All of the major E3 keynotes from Microsoft, Nintendo and Sony are over. While 2009 is now officially the year of motion controls, there's still something missing. Here's what we expected to see at E3, but didn't.
The financiapocalypse has yielded no price cuts for ailing gamers from Sony, Nintendo or Microsoft. A PS3 still hurts at $400, a real Xbox costs $300 (with downloadable retail games on the way, you need that hard drive), and a Wii still costs $250. Not to mention the true price of owning these consoles—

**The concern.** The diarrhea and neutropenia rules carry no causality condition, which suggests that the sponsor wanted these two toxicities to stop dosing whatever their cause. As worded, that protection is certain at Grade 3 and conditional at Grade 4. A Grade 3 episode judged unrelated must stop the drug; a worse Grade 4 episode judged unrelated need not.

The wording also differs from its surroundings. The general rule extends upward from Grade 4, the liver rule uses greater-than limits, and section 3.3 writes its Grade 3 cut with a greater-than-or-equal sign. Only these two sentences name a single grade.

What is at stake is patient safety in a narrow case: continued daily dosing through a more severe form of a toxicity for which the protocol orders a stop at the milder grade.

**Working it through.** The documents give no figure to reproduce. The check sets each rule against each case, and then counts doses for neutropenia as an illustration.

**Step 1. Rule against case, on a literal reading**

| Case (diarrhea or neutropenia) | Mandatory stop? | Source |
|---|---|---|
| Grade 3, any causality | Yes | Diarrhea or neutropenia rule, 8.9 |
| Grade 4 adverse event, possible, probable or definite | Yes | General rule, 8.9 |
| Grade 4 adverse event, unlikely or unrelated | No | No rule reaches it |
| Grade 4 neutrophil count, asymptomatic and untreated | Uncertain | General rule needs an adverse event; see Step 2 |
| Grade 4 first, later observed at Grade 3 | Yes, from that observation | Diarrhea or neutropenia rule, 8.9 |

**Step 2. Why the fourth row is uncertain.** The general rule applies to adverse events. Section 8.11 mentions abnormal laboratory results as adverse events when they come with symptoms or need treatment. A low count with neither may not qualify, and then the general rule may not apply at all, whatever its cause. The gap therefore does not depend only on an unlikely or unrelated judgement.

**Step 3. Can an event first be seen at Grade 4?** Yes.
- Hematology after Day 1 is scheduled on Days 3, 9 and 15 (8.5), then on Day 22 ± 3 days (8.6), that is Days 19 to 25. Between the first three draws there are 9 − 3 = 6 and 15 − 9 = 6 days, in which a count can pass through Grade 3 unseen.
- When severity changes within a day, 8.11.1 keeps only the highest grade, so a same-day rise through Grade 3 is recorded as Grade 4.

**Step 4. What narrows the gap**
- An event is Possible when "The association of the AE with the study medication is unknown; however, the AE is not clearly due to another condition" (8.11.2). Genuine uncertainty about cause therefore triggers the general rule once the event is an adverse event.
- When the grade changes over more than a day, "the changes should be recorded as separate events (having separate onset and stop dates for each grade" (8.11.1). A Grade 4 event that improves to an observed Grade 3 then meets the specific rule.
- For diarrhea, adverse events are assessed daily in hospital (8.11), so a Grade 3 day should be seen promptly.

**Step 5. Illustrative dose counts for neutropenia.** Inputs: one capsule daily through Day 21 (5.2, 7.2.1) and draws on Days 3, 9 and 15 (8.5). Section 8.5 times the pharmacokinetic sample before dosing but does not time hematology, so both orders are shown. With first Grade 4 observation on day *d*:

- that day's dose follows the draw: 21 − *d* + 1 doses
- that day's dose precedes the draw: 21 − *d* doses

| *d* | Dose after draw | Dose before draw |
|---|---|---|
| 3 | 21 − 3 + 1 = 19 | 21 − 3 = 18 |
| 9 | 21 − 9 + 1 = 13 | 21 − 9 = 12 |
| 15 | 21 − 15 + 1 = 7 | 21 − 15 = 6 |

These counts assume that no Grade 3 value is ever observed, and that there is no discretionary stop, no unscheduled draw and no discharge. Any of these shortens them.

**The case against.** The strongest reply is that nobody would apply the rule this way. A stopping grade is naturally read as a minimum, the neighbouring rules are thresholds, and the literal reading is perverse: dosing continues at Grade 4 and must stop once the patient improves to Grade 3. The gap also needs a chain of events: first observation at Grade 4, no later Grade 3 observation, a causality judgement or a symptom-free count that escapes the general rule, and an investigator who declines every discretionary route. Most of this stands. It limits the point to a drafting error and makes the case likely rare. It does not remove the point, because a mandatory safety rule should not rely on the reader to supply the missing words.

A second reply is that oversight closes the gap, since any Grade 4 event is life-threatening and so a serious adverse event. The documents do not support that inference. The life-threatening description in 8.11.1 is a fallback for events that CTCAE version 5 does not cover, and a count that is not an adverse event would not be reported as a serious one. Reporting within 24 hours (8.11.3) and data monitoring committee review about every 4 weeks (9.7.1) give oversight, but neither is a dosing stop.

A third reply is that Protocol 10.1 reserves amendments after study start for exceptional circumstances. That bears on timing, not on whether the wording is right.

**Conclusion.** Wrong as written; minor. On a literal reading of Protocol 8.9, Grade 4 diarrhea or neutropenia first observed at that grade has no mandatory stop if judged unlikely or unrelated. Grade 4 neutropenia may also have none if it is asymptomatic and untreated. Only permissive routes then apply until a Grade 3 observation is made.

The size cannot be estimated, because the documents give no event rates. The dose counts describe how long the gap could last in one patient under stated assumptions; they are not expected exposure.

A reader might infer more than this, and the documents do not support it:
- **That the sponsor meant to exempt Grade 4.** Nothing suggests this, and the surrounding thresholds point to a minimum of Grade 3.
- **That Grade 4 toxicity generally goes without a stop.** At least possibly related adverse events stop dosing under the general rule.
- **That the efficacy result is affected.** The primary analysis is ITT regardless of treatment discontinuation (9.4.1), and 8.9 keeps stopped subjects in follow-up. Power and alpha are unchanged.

$60 $80 for a complete Wiimote (can't forget MotionPlus, which Miyamoto said yesterday could be required for the next Wii Zelda), $50 a year for Xbox Live—also remains unchanged. This is undoubtedly part and parcel of this generation's extended lifespan, but parts and manufacturing prices have fallen, so they're all presumably recouping more money than ever on their consoles. If they're serious about picking up new gamers, they need to make it affordable.